The presence of Black women in local and federal office is imperative. Black women need to be in positions of power to reframe the narrative that surrounds our existence and to assert the power that has historically been stripped from
us. The Center for American Women and Politics at Rutgers University has established that “Of the 107 women serving in the 115th Congress, 18 are Black.” In addition, “Of the 1,879 women state legislators serving nationwide, 276 are Black.” These figures illustrate the significant disparity that lies within the number of Black women that hold positions in political office and the evident need there is to fill this gap.
The presence of Black women in office is necessary for the social and political advancement of Black women and other minority communities. They have the means and resources to advocate for Black issues and craft policy initiatives that can alleviate the ills of a historically oppressive system. The advancement of Black women is intrinsically tied to having legislative representatives that share their experiences and utilize this understanding to initiate policy changes that benefit the Black community. Voices that advocate not only for Black people, but Black women are key because there is a level of duality to our oppression as we are impacted by both our racial and gender identities. One could even take this a step further in emphasizing the importance of having Black women politicians that are members of the LGBTQ community or that come from impoverished backgrounds, as they embody the layered nature of oppression and systematic immobility.
There are significant Black women leaders like Maxine Waters and Stacey Abrams, for example, who use their platforms to speak candidly about issues in an effort to better their communities. Maxine Waters is a House Representative for California’s 43rd Congressional District. She is progressive in her politics and has been very outspoken against Donald Trump’s presidency. She has often been labeled as “the angry Black woman” and has even been said to be an “extraordinarily low IQ person” according to President Trump. Regardless of what people think about Maxine Waters’s politics or outspokenness, it is without a doubt that she stands firmly in her beliefs and does not allow anyone to sway her.
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Stacey Abrams is the Democratic nominee for Georgia’s 2018 gubernatorial election. Her campaign platform involves a host of issues, a major one being equal rights. In light of the #MeToo era, she hopes to, “Reform the Georgia Commission on Equal Opportunity into the Georgia Commission on Human Rights, which will set clear pathways for harassment complaints and be a referral point for Georgia workers.” If you are a resident of Georgia, voting for Stacey Abrams will take place on November 6, 2018.
General elections for congressional, state, and local primaries will also occur on November 6, 2018 – be sure to mark your calendars! This is the time for you to vote for leaders that best represent you and your beliefs.
The Black woman’s vote has power! Black women are a significant part of the overall voter demographic as “In 2008, 64.4% of voting age Black women reported voting compared to 61.7% of white women, 56.4% of Black men and 34.3% of Hispanic women.” In the 2012 presidential election, Black women voted at a higher rate than any other group – across the lines of race, gender, and ethnicity. Our votes have power, and we have the ability to use our voting power to elect individuals that best represent our communities, values, experiences, and sentiments.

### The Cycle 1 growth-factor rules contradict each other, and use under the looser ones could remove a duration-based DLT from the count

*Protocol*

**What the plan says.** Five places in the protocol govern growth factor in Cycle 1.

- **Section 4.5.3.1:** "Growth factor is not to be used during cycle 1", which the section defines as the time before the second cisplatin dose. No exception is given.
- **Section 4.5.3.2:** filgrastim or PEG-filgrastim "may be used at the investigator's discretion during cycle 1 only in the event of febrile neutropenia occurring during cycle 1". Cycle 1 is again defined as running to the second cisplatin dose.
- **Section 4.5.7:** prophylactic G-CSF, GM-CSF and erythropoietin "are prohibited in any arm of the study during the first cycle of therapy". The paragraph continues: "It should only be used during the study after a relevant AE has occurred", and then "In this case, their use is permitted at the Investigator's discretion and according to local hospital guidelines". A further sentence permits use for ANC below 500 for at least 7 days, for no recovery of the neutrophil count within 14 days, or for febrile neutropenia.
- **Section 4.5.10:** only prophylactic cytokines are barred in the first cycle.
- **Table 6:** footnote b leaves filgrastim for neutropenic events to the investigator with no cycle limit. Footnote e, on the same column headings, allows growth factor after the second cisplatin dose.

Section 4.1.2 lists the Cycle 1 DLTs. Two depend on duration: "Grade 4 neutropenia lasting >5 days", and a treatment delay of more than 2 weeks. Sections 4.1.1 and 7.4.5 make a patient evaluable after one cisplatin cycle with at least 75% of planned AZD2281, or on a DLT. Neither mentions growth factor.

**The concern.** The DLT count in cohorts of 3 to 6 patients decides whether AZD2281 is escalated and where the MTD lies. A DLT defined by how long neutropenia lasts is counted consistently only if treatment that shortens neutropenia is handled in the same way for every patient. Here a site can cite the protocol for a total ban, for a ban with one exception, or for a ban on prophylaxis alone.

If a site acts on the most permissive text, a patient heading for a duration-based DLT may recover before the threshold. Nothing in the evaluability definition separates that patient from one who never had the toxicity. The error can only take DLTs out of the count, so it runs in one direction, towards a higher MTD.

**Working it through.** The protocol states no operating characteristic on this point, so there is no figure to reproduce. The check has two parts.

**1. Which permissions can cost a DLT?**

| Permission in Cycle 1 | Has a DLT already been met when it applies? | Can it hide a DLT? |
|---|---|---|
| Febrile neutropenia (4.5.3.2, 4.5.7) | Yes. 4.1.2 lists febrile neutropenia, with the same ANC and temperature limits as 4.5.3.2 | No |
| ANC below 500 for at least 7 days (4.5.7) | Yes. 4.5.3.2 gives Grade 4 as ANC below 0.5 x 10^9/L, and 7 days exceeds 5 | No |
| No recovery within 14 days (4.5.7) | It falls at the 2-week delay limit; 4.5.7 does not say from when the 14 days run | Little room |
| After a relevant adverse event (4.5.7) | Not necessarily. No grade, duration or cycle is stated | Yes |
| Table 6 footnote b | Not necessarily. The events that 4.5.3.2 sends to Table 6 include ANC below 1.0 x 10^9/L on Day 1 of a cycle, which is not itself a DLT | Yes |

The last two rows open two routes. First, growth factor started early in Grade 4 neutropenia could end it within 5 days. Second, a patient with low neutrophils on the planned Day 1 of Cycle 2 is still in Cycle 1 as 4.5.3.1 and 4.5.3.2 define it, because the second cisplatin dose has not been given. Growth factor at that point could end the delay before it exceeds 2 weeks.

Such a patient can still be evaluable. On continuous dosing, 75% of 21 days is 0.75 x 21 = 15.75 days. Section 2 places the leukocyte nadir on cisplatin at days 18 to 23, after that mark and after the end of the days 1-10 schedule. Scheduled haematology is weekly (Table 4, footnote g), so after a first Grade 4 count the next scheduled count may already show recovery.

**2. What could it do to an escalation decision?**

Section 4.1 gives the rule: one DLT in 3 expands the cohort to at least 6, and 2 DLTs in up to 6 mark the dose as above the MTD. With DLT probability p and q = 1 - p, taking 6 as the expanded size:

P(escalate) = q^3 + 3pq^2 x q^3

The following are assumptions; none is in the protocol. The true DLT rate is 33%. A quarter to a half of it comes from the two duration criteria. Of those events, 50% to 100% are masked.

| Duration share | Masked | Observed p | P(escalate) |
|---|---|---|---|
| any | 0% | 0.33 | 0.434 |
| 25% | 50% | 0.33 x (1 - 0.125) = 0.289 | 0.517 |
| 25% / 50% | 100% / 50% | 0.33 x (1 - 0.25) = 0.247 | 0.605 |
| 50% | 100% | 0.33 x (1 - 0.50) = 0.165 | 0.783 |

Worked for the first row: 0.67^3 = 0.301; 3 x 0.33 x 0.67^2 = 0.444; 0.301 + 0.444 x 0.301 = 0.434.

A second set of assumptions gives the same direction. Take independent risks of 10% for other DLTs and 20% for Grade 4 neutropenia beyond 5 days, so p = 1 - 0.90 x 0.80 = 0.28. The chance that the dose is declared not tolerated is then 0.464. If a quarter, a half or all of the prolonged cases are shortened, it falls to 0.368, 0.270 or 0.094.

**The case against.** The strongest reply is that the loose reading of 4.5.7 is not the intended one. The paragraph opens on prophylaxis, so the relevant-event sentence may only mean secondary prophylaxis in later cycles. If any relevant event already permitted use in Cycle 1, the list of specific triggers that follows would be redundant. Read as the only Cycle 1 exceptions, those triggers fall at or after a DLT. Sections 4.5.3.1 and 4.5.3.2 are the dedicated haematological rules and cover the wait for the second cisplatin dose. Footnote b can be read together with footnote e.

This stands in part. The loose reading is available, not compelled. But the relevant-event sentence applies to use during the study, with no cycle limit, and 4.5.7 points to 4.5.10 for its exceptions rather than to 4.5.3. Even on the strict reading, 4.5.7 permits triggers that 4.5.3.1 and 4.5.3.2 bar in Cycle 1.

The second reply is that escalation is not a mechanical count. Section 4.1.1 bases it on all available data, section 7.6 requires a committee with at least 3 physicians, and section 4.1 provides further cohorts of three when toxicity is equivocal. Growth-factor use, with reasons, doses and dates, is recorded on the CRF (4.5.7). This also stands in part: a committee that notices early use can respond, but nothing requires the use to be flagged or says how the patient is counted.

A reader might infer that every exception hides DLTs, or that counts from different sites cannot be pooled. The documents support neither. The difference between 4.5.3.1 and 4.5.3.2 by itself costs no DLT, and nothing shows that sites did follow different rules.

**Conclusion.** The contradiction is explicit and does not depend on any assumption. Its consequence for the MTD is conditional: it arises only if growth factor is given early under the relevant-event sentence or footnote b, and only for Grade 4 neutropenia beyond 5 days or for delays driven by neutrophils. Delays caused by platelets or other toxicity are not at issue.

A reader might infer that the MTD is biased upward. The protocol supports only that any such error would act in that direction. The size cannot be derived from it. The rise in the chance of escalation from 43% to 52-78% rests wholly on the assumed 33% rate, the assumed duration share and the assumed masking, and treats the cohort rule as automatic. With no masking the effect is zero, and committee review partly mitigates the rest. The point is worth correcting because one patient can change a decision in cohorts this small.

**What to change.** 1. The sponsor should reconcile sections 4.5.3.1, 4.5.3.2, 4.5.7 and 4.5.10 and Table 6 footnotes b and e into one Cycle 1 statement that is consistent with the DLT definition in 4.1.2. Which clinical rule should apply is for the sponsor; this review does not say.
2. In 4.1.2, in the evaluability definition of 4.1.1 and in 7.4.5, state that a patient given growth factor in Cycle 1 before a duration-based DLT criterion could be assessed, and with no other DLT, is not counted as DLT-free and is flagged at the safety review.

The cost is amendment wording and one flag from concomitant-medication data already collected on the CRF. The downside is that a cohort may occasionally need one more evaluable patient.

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It is important to note that the political power of Black women should not only be exercised by voting or holding roles in office as there are a number of other ways that we can remain politically engaged in our communities. We should take time to research and learn about our local delegates and representatives as well as the political action taking place in our states, cities, counties, or university campuses. It is also important that we involve ourselves in political initiatives by voicing our concerns at town halls or participating in student government. Some of the same issues that systematically affect Black women on a societal scale are often manifested in educational settings as well. There are certain concerns related to race and the rights of women that are prevalent on school campuses; such as sexual assault and racism. As a sitting member of student government, you can be an advocate for your community – a mouthpiece that amplifies the voice of Black women on your school’s campus.
I was recently elected to serve as a legislative representative for the Student Government Association (SGA) at my university. My time in SGA thus far has made me recognize the importance of representation in government and the presence of Black women in all areas of higher office. As a representative for SGA, I recognize the value of my position and the perspective that I bring to discussions about university policy and the overall campus climate. I have the power and resources to effect significant change throughout the wider campus community. I know from personal experience that the concerns of minority students on a large university campus are often overlooked or suppressed. Given this, I believe that I have a responsibility to bring those concerns to the foreground of SGA efforts and initiatives. My voice matters; your voice matters; and the voices of Black women matter.
Written by: Senam Okpattah
Senam Okpattah is a Junior at the University of Maryland College Park. She is double majoring in Public Policy and African American Studies with a policy concentration. She interned for The Dinner Table Doc this summer and enjoyed her experience so much, that she decided to return for the fall semester!